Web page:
Are you in the market looking for a sensible and practical transport? If you are, look away, the MINI is not the car for you. In other showrooms, the RM240k that our Cooper S test car asks for gets you metal like the Audi A4, the Renault Megane RS250, or the BMW 320i. You even get change if you go for the Volkswagen Golf GTI.
The MINI is clearly a car that you buy if you have cash to burn. If you have family commitments to frequent, you’ll need something with four doors parked alongside it in your garage. So, practical it is not, but the MINI has a very desirable combination of virtues that sees it appeal to both enthusiasts and non-enthusiasts alike.
The BMW magic in its driving dynamics ensures the allegiance of petrolheads, and its funky styling extends goodwill to the hairdressers, fashion designers, college girls and well, everyone else. It is not often that I bring a test car that attracts such universal appeal from both petrolheads and non-petrolheads.
The first BMW MINI rolled out in 2001, and was replaced by the current R56 generation in 2007. Both versions wear the familiar silhouette penned by Sir Alec Issigonis over 50 years ago, but of course suitably altered to meet modern requirements. A facelifted version of the R56 was rolled out last year, and here in Malaysia, our line-up consists of the Cooper, Cooper S, and John Cooper Works.
|Retains the classic MINI silhouette|
Our test car for this review is the Cooper S model priced at RM239,888 before insurance, which our Insurance Calculator estimates to be in the region of RM6,300. Fitted to our test car is the MINI Connected package which adds another RM14,988 to the price list. Essentially a watered-down BMW iDrive, the MINI Connected system is a centralized interface with the car’s onboard computer; it is iPhone-friendly and Bluetooth connectible.
The MINI Connected’s user interface, displayed in the central speedometer’s housing, will be instantly familiar to regular users of the iDrive, although its perky little control knob will take some getting used to. We were unable to fully test out its claimed functionality with the iPhone, but the unit did sync very well with our Nokia test phone, being super quick in importing contacts, and also providing crystal clear conversations. Speakers used are supplied by Harman/Kardon, but its sound quality wasn’t as crisp as we expected.
|MINI Connected display is housed inside the speedometer.|
Rest of the cabin is typically MINI, being dominated by circular motifs. At a glance, it is almost indistinguishable from the cabin of the Countryman which we reviewed earlier. Like the Countryman, the MINI’s cabin design seem to follow a form over function approach. The flick switches look cool and possess good tactile feel, but lose marks on ergonomics for not being straightforward in their operation.
Fortunately, however, when it comes to the driving part, the engineers never lost sight of the need to imbue the MINI with what can only be described as class-leading dynamics. Despite having very cramped dimensions to work with, BMW refused to opt for the torsion beam cop-out at the rear, choosing to engineer a proper multi-link setup instead. They did, however, ditch hydraulic power steering in favour of an electric-assisted setup.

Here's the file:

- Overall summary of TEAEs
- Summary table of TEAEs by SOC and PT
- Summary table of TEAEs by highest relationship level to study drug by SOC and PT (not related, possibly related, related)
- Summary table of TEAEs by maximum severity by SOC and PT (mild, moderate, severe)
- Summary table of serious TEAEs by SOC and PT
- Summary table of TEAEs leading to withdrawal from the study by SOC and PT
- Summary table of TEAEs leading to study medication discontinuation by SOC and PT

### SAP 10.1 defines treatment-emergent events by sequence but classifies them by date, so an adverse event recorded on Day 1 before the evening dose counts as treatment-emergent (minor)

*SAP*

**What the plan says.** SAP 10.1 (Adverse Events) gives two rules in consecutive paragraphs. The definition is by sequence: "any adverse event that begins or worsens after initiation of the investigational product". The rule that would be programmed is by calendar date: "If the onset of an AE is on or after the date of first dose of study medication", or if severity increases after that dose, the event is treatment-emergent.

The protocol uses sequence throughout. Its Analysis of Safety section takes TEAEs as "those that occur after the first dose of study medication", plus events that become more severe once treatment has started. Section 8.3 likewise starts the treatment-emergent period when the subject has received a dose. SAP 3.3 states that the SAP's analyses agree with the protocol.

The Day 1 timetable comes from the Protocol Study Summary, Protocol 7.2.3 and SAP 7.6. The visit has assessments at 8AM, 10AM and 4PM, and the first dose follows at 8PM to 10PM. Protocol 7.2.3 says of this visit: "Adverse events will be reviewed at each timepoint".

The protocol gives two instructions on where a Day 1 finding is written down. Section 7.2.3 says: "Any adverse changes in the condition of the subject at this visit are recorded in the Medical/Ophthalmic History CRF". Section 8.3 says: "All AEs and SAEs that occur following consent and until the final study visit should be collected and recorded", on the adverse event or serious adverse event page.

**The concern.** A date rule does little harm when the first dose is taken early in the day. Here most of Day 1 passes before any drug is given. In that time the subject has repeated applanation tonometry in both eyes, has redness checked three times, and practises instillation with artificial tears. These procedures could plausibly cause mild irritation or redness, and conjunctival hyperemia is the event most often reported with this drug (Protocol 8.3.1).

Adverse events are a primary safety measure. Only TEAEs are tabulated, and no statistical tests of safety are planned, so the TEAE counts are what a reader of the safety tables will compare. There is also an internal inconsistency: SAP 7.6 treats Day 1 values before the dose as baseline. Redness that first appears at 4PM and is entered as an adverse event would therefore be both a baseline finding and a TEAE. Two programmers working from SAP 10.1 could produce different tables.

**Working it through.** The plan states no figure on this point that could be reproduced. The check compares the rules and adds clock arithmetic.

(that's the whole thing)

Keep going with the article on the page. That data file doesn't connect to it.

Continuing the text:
The electric steering did nothing to dull the go-kart handling which the MINI is renowned for. Steering feedback is good, and grip levels are generous around corners with minimum body roll. The only flipside is that the suspension’s stiff settings make for a slightly harsher ride and that its composure can get easily upset by mid-corner bumps. Skittish is the word that comes to mind. The brakes, however, stop with reassuring firmness with excellent feel on the pedal.
|Steering is electrically assisted, but still has good feel and precision.|
In the engine room, we have the award-winning 1.6-litre Prince engine providing propulsion for our Cooper S test car. The Cooper and JCW versions get this engine in different setups, but in the Cooper S, it has a twin-scroll turbo and direct injection to enable the extraction of 184hp at 5,500rpm. This state of tune was only introduced last year, and it helped secure the 1.4-1.8 category title in the recent International Engine of the Year 2011 awards.
It is not a verdict which we can find any room to object, for this engine has a few praiseworthy virtues. It starts with a delicious spread of torque – 240Nm available from 1,600 to 5,000rpm is plenty enough, but an overboost facility allows 260Nm to be briefly summoned on full throttle. Second is its amazing economy. Quite simply, you won’t expect the price of such performance to be 9.3 litres/100km, which we clocked on the trip computer despite making a few dashes to the double ton.
The MINI’s near universal appeal has made it something of a fashion statement, albeit one backed by solid driving dynamics. Enthusiasts will no doubt enjoy the lively performance and handling of the Cooper S, and the hard core ones might even go all the way for the JCW version. Those looking for a fashion accessory, however, will be better off going for the basic Cooper model with its less powerful engine and more forgiving setup.